When a Navy recruiter showed up at her house to enlist her only son, Judi Tapper could have stopped him from joining.
But she gave her blessing. So shortly after graduating in 1989 from Edgewood High School in Winslow Township, where he was a standout wrestler, David, the youngest of six, embarked on a journey to pursue his dream of becoming a Navy SEAL. Two years later, he joined the elite unit after completing SEAL training in San Diego.
He felt especially compelled to serve after the Sept. 11 terrorist attacks. In 2003, David was part of the team that made a daring raid behind enemy lines to rescue POW Jessica Lynch from her Iraqi captors and to help recover the bodies of nine American soldiers buried near where she had been held captive. During his third tour of duty, Tapper was killed in Afghanistan on Aug. 20, 2003, four days after his 32nd birthday.
"They deserve to have their stories told," said Tapper, 78, the former president of New Jersey Gold Star Mothers. "They volunteered to serve their country."
Congress created the Veterans History Project in 2000 to collect personal stories, photographs, and documents such as diaries, letters, and scrapbooks from veterans with service dating to World War I and preserve their accounts for future generations to better understand the realities of war. Hundreds of thousands of testimonies have been archived.
Initially, the project accepted only firsthand accounts from living veterans, excluding the stories of soldiers such as David Tapper, who died while serving. But his mother and others lobbied to change the law, and a bill sponsored by U.S. Rep. Christopher Smith (R., N.J.) was approved unanimously by the House in 2016 to allow immediate family members to share the stories of fallen loved ones.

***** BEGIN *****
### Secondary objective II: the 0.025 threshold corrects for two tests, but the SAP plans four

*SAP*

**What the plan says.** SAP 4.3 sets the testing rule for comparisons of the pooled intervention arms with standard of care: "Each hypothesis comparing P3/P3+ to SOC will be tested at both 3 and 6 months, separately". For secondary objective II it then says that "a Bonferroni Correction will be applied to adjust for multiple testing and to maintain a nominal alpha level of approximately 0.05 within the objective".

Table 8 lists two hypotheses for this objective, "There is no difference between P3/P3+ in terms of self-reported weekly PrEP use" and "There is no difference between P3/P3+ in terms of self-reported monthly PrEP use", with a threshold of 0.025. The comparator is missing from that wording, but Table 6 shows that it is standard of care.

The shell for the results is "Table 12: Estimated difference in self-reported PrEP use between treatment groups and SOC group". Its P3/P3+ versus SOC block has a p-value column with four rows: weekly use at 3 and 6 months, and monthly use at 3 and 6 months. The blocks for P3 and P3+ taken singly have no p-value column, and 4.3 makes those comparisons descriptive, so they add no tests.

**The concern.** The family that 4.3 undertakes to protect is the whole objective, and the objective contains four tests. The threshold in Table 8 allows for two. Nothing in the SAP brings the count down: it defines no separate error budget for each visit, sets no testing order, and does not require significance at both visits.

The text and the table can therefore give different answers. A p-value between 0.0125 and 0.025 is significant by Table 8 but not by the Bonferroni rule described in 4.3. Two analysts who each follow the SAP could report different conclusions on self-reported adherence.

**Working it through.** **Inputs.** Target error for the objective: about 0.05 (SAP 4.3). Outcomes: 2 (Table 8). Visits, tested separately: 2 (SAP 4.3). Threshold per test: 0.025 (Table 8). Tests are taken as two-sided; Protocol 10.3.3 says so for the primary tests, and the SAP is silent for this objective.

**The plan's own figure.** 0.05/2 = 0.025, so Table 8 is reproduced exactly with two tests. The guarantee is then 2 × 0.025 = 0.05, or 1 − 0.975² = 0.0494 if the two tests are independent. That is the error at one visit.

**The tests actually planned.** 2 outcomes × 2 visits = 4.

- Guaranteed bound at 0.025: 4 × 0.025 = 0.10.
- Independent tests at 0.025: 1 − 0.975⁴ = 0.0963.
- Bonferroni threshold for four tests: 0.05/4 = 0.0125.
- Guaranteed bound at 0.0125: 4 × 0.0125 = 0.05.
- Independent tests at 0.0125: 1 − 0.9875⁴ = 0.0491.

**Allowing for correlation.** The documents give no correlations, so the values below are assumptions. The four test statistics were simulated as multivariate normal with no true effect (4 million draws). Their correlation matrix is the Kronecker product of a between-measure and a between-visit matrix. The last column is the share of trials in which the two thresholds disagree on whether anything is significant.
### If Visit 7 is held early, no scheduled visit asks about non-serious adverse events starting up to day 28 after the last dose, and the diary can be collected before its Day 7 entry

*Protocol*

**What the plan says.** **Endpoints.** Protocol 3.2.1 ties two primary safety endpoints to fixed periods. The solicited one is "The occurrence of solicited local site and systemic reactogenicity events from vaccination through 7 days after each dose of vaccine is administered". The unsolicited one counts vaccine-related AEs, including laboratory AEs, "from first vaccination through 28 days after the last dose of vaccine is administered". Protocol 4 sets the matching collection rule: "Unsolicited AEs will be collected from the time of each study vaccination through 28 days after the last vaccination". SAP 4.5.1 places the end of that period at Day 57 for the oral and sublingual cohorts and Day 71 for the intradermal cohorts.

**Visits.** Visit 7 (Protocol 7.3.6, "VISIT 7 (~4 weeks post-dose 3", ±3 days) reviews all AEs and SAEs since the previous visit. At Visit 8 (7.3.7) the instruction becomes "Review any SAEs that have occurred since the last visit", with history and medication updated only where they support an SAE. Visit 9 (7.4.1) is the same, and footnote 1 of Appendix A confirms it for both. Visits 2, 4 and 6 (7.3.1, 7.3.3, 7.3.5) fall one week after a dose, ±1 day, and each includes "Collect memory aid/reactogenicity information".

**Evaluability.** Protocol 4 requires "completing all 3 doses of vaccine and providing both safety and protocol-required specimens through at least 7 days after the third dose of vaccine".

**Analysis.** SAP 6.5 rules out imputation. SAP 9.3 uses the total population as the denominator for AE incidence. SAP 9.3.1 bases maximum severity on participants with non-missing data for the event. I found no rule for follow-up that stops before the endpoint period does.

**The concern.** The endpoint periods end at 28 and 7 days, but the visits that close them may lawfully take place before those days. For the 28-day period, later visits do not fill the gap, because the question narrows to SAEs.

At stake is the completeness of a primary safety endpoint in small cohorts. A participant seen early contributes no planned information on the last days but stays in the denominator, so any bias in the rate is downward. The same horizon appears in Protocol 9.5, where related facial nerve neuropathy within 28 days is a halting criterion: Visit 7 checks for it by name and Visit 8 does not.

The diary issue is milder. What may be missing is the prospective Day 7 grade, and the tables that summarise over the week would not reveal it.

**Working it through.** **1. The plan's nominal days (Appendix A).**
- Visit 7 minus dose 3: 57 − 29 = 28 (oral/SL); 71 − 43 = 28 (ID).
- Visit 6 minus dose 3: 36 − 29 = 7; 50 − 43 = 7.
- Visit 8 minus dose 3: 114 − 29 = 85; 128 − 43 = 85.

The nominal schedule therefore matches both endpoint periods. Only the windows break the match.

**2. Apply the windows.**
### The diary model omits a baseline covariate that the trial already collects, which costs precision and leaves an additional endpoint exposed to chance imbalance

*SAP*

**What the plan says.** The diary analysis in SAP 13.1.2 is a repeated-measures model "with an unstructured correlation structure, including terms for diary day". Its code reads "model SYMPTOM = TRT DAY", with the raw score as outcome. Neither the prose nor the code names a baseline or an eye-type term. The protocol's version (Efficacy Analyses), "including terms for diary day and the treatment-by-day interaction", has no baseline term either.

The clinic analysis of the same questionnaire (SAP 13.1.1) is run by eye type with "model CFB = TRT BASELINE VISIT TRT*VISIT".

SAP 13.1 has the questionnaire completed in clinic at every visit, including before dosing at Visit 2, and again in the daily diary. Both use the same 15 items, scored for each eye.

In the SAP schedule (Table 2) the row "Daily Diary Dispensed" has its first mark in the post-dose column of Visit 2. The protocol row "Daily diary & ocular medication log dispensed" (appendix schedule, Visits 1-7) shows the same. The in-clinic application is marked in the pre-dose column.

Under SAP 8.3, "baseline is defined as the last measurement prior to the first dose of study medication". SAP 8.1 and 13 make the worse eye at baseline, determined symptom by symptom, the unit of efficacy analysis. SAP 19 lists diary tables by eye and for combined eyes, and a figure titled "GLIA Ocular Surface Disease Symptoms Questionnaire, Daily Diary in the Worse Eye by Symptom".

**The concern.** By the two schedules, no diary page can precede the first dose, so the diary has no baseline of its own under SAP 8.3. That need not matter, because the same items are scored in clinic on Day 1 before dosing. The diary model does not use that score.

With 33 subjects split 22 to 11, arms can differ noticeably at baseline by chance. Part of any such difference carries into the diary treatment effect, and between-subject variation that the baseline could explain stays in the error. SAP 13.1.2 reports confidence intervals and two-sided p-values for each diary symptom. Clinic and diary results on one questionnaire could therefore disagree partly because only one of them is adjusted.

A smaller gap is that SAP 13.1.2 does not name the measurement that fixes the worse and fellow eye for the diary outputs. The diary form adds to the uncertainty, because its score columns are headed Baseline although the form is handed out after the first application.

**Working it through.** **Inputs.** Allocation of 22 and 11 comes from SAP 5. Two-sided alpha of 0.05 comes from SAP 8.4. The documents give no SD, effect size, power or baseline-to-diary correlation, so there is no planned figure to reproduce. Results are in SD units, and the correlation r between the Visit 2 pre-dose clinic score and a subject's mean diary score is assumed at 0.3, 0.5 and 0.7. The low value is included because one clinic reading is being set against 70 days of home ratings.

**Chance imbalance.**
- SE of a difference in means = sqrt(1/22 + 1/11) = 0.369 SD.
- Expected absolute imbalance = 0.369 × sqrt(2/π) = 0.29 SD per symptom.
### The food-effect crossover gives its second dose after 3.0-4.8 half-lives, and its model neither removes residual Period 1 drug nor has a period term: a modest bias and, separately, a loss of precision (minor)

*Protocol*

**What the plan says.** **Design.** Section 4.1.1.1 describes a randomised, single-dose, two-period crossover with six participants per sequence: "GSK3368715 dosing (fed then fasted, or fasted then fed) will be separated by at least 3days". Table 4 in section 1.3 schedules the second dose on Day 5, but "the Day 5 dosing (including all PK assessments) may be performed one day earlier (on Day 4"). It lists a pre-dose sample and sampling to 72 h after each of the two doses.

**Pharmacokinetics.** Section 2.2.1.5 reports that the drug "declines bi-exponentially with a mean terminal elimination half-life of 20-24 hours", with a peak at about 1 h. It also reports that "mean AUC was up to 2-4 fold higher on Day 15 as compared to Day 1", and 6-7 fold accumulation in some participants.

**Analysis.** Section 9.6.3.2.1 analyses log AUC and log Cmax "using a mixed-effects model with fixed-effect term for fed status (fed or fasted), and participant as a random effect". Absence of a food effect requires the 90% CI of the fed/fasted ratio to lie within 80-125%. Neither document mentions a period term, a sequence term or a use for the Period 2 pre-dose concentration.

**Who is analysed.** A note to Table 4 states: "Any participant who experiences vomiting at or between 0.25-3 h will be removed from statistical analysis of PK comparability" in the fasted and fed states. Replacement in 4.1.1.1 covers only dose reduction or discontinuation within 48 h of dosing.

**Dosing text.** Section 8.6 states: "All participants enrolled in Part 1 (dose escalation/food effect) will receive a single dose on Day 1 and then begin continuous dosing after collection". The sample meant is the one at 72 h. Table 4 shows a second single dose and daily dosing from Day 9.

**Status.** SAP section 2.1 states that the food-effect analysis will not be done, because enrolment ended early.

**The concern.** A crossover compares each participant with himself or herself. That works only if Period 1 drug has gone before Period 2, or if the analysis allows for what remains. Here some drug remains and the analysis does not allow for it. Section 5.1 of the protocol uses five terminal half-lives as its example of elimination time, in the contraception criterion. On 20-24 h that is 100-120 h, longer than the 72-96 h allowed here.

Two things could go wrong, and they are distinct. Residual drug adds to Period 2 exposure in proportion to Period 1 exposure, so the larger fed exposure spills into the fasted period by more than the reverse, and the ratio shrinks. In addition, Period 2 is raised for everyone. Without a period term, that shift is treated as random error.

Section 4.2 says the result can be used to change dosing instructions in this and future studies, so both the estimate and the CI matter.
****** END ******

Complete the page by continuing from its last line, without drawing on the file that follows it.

"It's not just the ones who served, but also the ones who didn't come home," said Judi Tapper, a retired real estate agent. "He really was so special. I think it was the greatest tragedy in life that I will ever have to deal with. It's something I'll never get over."
The Camden County Freeholder Board began its Veterans History Project in 2013 to begin capturing the stories of the more than 26,000 veterans who live in the county. About 150 have been recorded, but many don't meet the guidelines and requirements for submission to the Library of Congress, said Freeholder Bill Moen.
Moen, along with U.S. Rep. Donald Norcross (D., N.J.), delivered the videos to the Library of Congress last week. So far, Camden County and Sanilac County in Sandusky, Mich., are the only two counties in the country to participate in the national Veterans History Project. Oral historians, civic groups, and military buffs have also been collecting stories.
The county plans to review its recordings to identify future submissions, Moen said. The recordings will also be archived locally. The county eventually hopes to set up a place, possibly with kiosks where visitors can listen to narratives from those who served, he said.
The interviews are conducted by the Office of Veterans Affairs and recorded on DVDs, Moen said. Veterans are encouraged to share as much or as little as they feel comfortable disclosing, he said. A priority is given to older veterans to capture the recollections of a dying breed.
"These stories and the impact long term, in my mind, is priceless," Moen said in an interview. "We're losing so many of them. It's dire, now more than ever, to try to preserve the stories that are left and able to be told."
Tapper, the first interviewed, said she takes comfort in knowing that her son, who loved skydiving and the beach, fulfilled his dream to become a SEAL, a member of SEAL Team 6. She recalled that she jokingly told him when he decided to enlist: "You're my only son. I can stop you."